Number of primary teachers who feel unsafe doubles since 2016

There is a growing number of primary teachers who feel unsafe in their classroom, according to the new survey from NZCER, which shows 24% of primary teachers occasionally felt unsafe in their classroom, up from 12% in 2016.

NZEI Te Riu Roa President, Liam Rutherford, says the findings are deeply concerning and show the need for urgent investment in learning support and addressing teacher workload.

Having one in four primary teachers feel unsafe in the classroom is completely unacceptable. This shows just how urgent increased investment in specialist learning support is, along with addressing teacher workload.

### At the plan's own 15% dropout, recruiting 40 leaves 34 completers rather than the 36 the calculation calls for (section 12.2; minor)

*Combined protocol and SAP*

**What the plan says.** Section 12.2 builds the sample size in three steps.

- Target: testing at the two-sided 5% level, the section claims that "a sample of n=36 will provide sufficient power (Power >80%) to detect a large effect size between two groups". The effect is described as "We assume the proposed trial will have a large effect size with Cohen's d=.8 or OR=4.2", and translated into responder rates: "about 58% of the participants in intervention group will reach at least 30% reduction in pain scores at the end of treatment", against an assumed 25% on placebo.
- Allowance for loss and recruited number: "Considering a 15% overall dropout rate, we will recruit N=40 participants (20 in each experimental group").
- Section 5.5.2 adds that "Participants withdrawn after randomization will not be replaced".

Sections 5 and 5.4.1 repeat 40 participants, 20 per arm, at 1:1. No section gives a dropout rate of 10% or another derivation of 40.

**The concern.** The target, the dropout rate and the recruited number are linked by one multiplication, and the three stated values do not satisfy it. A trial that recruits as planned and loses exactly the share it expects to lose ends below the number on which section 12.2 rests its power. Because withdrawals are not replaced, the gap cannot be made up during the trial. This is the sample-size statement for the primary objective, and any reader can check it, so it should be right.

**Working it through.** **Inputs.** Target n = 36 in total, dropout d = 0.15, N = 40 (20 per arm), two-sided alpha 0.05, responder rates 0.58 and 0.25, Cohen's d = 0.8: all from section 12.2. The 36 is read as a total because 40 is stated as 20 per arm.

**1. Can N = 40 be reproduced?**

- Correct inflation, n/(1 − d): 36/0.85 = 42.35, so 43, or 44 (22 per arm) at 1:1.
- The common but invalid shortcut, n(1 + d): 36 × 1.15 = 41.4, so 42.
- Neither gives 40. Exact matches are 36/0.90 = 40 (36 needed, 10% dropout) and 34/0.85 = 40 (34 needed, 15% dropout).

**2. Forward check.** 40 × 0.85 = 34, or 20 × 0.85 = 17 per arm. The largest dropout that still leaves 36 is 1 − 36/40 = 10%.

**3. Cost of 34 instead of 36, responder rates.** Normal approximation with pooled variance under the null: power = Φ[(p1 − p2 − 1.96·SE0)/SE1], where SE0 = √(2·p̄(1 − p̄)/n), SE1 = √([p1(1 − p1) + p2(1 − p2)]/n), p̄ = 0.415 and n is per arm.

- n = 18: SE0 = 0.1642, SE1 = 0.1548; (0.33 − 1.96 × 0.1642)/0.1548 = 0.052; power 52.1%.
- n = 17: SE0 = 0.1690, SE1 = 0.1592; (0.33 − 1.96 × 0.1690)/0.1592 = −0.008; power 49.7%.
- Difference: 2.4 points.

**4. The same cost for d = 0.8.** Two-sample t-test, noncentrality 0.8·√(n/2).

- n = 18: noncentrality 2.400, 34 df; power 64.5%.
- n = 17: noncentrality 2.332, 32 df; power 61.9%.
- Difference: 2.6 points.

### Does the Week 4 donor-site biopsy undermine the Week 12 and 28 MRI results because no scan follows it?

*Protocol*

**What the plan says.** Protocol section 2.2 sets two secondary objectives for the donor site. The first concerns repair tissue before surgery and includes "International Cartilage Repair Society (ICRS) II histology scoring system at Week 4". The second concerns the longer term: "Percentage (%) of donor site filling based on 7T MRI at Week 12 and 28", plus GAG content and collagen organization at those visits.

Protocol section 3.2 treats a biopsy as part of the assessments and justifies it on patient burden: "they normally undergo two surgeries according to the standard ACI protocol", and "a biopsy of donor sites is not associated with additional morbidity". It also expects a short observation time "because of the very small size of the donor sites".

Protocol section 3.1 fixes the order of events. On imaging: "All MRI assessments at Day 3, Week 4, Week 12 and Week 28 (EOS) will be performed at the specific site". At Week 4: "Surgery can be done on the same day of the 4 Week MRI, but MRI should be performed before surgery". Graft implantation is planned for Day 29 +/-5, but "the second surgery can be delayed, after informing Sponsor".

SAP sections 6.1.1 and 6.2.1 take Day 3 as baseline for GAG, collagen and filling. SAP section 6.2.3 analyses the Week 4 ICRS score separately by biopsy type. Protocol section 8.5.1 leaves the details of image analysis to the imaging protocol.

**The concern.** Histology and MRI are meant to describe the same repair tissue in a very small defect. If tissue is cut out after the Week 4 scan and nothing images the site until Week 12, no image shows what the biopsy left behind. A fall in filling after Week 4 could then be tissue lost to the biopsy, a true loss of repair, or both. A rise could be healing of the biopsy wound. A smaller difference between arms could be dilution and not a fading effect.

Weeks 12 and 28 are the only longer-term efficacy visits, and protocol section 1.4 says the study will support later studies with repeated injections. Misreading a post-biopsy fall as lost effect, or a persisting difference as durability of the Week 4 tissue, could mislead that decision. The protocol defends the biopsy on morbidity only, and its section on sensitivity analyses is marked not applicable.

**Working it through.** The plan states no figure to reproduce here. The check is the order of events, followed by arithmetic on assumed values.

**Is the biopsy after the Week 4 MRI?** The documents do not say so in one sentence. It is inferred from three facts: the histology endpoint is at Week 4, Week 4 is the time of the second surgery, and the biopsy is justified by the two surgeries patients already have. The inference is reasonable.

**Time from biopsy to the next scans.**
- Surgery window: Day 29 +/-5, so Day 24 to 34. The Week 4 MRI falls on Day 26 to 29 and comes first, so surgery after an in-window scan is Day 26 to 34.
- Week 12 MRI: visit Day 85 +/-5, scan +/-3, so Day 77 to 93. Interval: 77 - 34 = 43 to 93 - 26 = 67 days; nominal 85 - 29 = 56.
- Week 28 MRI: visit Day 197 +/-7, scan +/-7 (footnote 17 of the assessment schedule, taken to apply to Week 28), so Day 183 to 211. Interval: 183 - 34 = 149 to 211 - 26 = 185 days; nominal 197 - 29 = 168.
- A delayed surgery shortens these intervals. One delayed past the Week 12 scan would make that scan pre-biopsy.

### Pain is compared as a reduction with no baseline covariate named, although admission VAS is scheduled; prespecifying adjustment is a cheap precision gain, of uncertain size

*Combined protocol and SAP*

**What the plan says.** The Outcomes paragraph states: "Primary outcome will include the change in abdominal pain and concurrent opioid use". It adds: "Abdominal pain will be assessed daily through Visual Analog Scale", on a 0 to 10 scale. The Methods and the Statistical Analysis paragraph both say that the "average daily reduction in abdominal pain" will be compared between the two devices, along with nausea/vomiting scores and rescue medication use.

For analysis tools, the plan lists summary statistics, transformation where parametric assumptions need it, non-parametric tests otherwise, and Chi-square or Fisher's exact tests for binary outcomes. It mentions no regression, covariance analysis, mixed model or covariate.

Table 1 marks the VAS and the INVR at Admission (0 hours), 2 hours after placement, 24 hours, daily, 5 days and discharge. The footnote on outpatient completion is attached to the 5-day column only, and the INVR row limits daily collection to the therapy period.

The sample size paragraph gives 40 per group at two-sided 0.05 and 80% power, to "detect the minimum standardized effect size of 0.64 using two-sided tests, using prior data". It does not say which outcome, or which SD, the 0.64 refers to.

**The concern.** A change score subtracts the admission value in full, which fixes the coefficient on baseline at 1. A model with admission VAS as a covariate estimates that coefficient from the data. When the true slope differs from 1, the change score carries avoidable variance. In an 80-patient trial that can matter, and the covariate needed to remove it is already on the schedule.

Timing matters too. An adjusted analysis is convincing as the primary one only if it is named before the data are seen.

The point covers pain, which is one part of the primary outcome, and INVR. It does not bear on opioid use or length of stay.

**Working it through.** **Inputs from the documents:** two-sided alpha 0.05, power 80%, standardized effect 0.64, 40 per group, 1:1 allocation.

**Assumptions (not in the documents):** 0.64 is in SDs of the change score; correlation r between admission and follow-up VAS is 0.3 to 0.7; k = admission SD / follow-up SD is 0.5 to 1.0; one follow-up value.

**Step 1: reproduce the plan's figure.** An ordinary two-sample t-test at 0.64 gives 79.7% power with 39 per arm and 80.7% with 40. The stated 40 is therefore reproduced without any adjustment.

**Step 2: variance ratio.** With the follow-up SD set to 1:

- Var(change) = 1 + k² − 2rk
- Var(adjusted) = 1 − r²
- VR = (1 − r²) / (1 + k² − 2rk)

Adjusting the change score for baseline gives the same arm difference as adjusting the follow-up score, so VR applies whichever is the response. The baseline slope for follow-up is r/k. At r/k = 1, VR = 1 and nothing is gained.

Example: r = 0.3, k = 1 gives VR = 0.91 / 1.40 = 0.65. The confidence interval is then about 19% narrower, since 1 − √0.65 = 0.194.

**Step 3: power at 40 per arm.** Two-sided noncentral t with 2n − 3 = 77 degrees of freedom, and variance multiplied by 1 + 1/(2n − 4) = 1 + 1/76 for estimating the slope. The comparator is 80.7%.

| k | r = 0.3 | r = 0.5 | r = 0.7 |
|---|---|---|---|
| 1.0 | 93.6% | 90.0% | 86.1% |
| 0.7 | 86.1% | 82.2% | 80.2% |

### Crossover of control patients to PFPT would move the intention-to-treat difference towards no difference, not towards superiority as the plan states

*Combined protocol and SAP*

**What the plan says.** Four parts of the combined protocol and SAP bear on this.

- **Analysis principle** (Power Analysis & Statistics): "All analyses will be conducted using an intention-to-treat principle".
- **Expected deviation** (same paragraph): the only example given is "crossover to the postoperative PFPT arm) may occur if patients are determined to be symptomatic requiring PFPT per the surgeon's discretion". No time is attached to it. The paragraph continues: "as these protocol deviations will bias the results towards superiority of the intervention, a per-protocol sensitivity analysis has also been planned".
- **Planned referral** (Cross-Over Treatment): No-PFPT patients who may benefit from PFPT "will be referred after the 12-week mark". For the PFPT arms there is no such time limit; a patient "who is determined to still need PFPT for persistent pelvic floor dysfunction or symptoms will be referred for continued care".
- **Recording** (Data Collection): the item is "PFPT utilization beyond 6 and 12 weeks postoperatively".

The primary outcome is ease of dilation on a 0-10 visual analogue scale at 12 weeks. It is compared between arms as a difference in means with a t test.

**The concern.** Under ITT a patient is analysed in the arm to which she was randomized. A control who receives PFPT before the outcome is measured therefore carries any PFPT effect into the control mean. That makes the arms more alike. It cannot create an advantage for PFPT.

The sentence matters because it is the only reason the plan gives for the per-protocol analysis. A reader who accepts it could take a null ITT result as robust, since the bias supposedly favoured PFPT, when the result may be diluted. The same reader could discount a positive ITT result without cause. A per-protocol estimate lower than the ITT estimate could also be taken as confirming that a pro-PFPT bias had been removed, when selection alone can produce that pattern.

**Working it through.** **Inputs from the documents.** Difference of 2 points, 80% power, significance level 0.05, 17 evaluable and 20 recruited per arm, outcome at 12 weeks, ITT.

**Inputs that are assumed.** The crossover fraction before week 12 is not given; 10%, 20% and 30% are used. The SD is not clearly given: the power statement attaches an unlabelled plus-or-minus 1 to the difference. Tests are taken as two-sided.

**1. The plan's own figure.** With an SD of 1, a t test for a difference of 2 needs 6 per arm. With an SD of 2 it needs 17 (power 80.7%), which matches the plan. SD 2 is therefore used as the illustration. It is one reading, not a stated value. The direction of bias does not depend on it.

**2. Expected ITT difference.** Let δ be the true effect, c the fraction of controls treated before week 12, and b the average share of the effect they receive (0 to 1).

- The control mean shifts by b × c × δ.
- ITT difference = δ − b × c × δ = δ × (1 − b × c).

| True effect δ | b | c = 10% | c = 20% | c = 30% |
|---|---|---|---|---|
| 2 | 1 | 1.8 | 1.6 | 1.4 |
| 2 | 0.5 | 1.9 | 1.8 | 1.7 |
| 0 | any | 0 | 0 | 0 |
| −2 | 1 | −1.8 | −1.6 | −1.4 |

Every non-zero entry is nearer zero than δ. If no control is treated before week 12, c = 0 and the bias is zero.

The survey found that only 46% of primary teachers thought their workload was fair and only 38% thought their work-related stress was manageable. A quarter thought their workload was so high that they could not do justice to the students they taught.

“These issues are interlinked. The more time teachers have to work on building relationships with students exhibiting extreme behaviour, the better the outcomes will be,” says Mr Rutherford.

“Ultimately the measures we take in schools won’t fix the underlying societal issues that contribute to extreme behaviour. This shows just how important it is that the government continues to invest in a wellbeing approach and be bold in tackling child poverty and domestic violence.”

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